We asked Cyrus Cassells to tell us something about the inspiration and composition of Crossed-Out Swastika, his powerful book of poems about the Holocaust which was featured in our most recent blog posting.  Here's what he told us:  

What happened consistently during my 2005-6 sabbatical in Paris, as I say in the poem “Sabine Who Was Hidden in the Mountains,” was that the Holocaust and World War II became “les devoirs”—my urgent, unavoidable homework; I couldn’t seem to escape the phantoms of the war. I lived in Paris at one point on the rue Pont Louis Philippe, about a half a block from the Shoah Memorial; my landlord noticed a copy of my second book, Soul Make a Path Through Shouting, and revealed that she’d been hidden away in the mountains of southern France as a child, and that her mother was interned in Bergen Belsen. One summer I lived on the rue des Rosiers and my writing desk faced the Ecole de Travail—with its plaque dedicated to the deported Jewish schoolchildren of the Marais.
This sort of phenomenon happened time and again in Europe. I would ostensibly go somewhere for a visit, such as Amsterdam, and I’d discover I was staying around the corner from the Anne Frank House. I traveled from the Slovak Republic to Krakow to meet the poet Adam Zagajewski, and on the way, the train stopped at the Auschwitz station. I was jolted out of a nap at dusk; I looked down and discovered we’d arrived at the Auschwitz platform. Later Zagajewski encouraged me to have a little courage and visit the camp memorial; the only day I could go was November 1, the “Day of the Dead”—a daunting prospect. It turned out to be a very powerful and distinctive day to make a pilgrimage—there were deeply moving memorial candles and flowers near the ovens and other key places in the camp. The experience in Auschwitz took hold of my psyche and spurred the creation of The Crossed-Out Swastika, a voice-driven poetic cycle focused on the haunting beauty and integrity of young people caught in the vise of World War II. We’re loathe to look at what children go through in the midst of war: it’s one of the most censored dimensions of conflict. But it’s inspiriting to look at Sophie Scholl, Anne Frank, and other young people who matured in the crucible of the war, to examine the chastening and enduring legacy they left.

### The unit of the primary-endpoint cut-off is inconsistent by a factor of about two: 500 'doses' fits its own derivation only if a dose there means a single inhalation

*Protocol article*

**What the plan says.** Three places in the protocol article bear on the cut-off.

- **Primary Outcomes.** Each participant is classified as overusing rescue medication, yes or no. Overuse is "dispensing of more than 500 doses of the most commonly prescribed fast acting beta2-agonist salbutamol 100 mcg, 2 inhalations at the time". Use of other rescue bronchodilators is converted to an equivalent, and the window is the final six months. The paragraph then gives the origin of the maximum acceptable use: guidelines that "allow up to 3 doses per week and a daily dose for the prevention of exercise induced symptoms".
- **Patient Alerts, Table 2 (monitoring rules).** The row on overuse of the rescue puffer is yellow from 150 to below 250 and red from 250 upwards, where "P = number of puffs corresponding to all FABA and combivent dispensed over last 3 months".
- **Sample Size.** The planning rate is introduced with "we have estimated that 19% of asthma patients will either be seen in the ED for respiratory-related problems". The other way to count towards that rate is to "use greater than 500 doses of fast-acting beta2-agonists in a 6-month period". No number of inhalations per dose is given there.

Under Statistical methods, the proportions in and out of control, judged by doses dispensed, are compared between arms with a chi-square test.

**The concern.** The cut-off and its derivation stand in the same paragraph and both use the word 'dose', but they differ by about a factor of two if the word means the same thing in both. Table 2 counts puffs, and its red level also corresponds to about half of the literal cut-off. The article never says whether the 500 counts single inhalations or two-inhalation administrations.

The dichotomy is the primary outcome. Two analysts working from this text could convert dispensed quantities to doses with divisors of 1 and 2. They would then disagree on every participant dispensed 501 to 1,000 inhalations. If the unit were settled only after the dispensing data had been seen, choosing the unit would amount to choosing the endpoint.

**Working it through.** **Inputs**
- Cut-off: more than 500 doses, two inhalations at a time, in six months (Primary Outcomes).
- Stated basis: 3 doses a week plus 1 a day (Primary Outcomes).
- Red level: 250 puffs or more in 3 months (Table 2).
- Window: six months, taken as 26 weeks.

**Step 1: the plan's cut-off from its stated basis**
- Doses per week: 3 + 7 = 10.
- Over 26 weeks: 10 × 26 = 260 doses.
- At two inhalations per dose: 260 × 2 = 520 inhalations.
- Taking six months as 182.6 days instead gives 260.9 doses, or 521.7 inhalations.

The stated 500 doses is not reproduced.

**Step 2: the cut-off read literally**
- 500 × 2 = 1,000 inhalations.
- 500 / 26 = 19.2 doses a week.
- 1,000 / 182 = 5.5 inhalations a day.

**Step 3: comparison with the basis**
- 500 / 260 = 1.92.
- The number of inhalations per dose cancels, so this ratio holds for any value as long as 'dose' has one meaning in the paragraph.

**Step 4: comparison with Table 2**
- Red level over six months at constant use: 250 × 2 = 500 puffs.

In the six years it took to complete the book, silence and concision became important allies in attempting to do justice to the “antimiracle” of that time. Just as I break off the poem “The Toss” in Soul Make a Path Through Shouting, I felt the need to stop the action on the page in the seventh section of the long centerpiece poem, “The Fit,”—to let the silence and blank space signify atrocity. As poets, we’re always trying to locate the most effective way to represent reality in our poems. Silence, line breaks, white space, et cetera, can be major tools in this process of diligent and accurate emotional representation. These poems fragment under the weight of painful testimony—which is often the case in real life. Silence shores the intensity of the frequently painful testimony of the young, war-tapped speakers. Silence in the poems often serves as a healing tool, as an allaying strategy to cope with the conveyance and the absorption of trauma.